Theresa May has attacked one of her predecessors – accusing Tony Blair of “undermining” the Brexit talks by calling for another referendum.
She called his comments an “insult to the office he once held” and said MPs could not “abdicate responsibility” to deliver Brexit by holding a new poll.
In London last week, Mr Blair said MPs might back a new vote if “none of the other options work”.
In response to Mrs May, he insisted that a new referendum was democratic.
“Far from being anti-democratic it would be the opposite, as indeed many senior figures in her party from past and present have been saying,” he said.
On Thursday about 10 Labour MPs met David Lidington – who is Mrs May’s de facto second-in-command – to argue for another public vote.
Sources close to Mr Lidington said it was “pretty standard stuff” and he was not “planning for or advocating a second referendum”.
Many senior Labour figures are deeply uneasy about endorsing another referendum.
The government is also opposed to any further referendum, saying the public made a clear choice when they voted in 2016 to leave by a margin of 51.9% to 48.1%.
BBC political correspondent Chris Mason said Mrs May’s criticism of the former Labour prime minister was striking for its anger.
Mrs May said: “For Tony Blair to go to Brussels and seek to undermine our negotiations by advocating for a second referendum is an insult to the office he once held and the people he once served.
She added: “We cannot, as he would, abdicate responsibility for this decision.
“Parliament has a democratic duty to deliver what the British people voted for.”
Meanwhile, the PM’s chief of staff, Gavin Barwell, has responded to reports in the Mail on Sunday that he told colleagues another referendum was “the only way out of this”, saying on Twitter: “Happy to confirm I am not planning a 2nd referendum with political opponents (or anyone else, to anticipate the next question).”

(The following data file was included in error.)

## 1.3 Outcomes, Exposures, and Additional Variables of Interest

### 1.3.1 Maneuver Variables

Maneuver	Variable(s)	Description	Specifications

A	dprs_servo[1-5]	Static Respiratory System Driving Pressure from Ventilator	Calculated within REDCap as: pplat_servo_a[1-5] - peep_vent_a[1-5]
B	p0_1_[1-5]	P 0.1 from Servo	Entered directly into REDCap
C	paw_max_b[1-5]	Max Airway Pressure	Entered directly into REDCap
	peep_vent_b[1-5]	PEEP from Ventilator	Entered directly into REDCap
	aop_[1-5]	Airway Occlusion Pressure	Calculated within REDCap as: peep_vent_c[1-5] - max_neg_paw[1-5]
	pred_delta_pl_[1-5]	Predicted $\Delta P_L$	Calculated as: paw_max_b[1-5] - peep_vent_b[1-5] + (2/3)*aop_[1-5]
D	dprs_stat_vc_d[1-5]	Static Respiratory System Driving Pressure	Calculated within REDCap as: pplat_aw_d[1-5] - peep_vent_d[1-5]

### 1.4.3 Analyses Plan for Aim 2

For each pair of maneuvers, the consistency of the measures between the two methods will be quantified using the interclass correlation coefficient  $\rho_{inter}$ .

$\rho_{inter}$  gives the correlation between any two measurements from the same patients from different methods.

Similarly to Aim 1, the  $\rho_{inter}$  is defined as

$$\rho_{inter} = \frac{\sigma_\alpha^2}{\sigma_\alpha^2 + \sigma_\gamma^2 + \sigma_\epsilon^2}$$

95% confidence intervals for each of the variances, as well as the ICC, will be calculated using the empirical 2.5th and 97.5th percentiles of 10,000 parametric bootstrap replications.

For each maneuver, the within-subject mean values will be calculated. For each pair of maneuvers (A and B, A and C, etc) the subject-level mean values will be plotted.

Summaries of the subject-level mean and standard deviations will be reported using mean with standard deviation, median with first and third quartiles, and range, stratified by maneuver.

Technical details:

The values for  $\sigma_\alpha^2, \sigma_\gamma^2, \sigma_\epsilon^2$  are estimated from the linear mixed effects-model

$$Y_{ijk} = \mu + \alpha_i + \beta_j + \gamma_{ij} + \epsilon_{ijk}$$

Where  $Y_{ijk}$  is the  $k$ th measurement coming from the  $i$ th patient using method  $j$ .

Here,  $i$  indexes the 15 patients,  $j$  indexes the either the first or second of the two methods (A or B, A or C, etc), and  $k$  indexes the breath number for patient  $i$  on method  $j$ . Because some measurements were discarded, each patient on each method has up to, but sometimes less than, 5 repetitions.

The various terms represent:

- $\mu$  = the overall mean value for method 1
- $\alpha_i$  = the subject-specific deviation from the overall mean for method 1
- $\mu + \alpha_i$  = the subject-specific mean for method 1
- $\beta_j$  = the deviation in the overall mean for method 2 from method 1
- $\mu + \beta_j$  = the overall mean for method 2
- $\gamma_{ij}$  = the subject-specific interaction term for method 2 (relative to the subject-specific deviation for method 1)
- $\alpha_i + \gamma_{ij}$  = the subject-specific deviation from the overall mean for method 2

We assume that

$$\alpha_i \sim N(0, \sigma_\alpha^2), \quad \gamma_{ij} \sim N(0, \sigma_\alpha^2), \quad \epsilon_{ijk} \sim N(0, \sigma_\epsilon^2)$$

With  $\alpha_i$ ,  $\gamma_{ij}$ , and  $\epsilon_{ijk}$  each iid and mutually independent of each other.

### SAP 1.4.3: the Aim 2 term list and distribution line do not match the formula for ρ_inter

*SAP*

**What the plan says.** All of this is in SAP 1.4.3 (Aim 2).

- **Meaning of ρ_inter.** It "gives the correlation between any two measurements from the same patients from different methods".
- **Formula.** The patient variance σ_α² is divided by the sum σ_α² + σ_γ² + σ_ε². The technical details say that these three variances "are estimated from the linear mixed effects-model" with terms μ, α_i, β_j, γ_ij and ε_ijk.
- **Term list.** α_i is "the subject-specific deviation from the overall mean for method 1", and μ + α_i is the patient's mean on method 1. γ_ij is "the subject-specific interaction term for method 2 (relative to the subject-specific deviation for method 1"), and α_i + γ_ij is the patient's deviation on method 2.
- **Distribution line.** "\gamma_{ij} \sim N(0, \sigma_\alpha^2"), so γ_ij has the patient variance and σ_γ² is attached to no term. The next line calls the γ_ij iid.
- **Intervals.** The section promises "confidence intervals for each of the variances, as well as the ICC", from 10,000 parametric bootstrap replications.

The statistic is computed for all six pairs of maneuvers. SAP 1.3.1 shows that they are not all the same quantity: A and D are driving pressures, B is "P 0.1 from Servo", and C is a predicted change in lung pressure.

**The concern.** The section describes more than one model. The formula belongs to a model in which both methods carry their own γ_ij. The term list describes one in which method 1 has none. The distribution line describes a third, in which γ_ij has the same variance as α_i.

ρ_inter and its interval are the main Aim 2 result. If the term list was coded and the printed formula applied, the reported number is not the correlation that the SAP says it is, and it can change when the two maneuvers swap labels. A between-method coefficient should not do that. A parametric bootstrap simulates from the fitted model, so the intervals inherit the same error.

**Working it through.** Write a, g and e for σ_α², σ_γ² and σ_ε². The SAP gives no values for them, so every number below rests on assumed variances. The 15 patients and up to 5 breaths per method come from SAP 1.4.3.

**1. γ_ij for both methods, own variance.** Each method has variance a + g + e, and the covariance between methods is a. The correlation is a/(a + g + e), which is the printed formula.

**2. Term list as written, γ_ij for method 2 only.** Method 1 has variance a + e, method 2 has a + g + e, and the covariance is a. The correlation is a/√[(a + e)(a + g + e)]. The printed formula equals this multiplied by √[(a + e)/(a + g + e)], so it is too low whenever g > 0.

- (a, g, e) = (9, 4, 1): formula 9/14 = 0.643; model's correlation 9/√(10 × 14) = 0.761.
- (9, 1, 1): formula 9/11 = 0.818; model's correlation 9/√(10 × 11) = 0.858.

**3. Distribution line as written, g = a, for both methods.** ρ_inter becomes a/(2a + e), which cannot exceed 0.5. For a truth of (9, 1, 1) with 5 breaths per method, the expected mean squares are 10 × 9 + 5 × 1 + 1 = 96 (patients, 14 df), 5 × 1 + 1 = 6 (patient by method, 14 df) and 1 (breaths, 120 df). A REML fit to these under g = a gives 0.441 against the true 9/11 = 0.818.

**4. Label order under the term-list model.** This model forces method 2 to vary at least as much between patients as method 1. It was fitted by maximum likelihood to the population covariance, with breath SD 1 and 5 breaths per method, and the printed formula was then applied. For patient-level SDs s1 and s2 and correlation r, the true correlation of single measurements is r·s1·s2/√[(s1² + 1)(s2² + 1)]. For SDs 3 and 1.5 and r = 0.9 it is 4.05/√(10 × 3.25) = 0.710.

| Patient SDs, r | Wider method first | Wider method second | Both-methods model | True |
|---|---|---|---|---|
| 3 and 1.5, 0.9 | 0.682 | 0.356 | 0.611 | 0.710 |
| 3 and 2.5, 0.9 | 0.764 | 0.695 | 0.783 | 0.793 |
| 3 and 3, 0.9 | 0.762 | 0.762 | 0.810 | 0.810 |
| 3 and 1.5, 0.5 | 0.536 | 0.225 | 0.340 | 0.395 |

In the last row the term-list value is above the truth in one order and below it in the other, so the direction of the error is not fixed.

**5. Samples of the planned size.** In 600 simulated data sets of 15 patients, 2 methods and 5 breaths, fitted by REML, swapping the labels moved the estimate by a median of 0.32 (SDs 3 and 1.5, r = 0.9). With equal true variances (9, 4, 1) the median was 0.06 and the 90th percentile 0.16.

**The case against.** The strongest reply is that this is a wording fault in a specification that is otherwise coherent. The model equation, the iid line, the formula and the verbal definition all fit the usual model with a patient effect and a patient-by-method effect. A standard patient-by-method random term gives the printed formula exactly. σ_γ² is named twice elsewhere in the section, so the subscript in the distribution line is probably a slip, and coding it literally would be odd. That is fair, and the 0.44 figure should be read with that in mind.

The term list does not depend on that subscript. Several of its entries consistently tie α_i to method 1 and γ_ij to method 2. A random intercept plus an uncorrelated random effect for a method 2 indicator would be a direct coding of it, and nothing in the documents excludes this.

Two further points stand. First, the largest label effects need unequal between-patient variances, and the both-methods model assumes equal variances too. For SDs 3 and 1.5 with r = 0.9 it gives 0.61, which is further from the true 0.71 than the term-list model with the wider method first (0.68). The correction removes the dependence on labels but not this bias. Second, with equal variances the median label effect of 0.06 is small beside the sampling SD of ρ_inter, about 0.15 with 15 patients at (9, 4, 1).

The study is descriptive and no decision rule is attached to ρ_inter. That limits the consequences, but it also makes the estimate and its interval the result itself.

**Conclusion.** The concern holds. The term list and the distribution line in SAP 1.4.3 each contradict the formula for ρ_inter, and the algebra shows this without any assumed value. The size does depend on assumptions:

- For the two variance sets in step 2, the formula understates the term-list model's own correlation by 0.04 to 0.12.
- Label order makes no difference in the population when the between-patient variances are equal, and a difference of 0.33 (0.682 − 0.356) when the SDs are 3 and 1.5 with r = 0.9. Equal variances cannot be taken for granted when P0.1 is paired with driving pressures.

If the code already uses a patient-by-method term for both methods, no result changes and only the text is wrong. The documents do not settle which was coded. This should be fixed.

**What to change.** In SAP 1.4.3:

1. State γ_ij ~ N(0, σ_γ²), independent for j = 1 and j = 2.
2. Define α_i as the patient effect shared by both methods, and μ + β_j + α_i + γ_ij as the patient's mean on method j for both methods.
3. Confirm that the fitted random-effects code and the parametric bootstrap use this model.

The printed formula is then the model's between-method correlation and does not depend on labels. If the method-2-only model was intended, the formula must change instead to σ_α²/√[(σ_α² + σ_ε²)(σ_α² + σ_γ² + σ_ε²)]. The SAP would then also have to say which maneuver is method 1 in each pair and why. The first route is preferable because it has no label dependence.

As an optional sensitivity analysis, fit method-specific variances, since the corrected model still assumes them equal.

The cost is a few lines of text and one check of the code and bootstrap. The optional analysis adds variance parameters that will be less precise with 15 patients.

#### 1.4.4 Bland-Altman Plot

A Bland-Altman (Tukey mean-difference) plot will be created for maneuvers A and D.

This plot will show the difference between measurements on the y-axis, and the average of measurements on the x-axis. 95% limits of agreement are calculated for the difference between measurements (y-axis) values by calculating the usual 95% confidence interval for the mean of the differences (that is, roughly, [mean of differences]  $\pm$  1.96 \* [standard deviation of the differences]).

MPs were due to vote on Mrs May’s Brexit deal last Tuesday, but it was postponed when the prime minister admitted it would have been “rejected by a significant margin”.
After postponing the vote in Parliament, Mrs May travelled to Brussels to make a special plea to European Union leaders, in a bid to make her deal more acceptable to MPs.
However, the EU said there could be clarification but not renegotiation.
The Labour leadership has been under pressure to call a vote of no confidence in the government.
But Labour frontbencher Andrew Gwynne told the BBC’s Andrew Marr: “We can’t move to the next stage until Parliament has decided whether or not to back the prime minister’s deal.”
He said the party would be using “parliamentary tactics” to try to bring the MPs’ “meaningful vote” on the deal – which was delayed by the government last week in expectation of a heavy defeat – forward to this week.
Asked whether his party would campaign for Brexit under a Labour deal if there were to be another referendum on the issue, he said: “Let’s wait and see. These things are moving very quickly.
“We are a democratic party and we will put our decision to the party members in a democratic way before we decide what the next steps are.”
Many of Mrs May’s Conservative MPs are concerned that the “backstop” – which is aimed at preventing a hard border in Northern Ireland – would keep the UK tied to EU rules and limit its ability to strike trade deals.
Education Secretary Damian Hinds has told the BBC a second referendum would not end the deadlock over Brexit but might simply extend the impasse.
Speaking on BBC Breakfast, he urged politicians to back the PM’s plan, describing it as “balanced” and the “best of both worlds”.
Mr Hinds accused some in Parliament of “wishful thinking” in believing they will get something closer to their own view by rejecting Mrs May’s deal, adding: “There is really no reason to believe that’s true.”
Meanwhile, in an interview with the Sunday Telegraph, Foreign Secretary Jeremy Hunt has said the UK will “flourish and prosper” even if it leaves the EU with no deal.
“We’ve faced much bigger challenges in our history,” he said.
“But we shouldn’t pretend that there wouldn’t be disruption, there wouldn’t be risk, and there wouldn’t be impact and that’s why as a responsible government we have to make all the preparations necessary
He also said he wanted a “crack” at succeeding Mrs May after the PM takes the country through “this challenging next few months”.
His comments come after Mrs May made it clear she would step down before the next general election – due in 2022.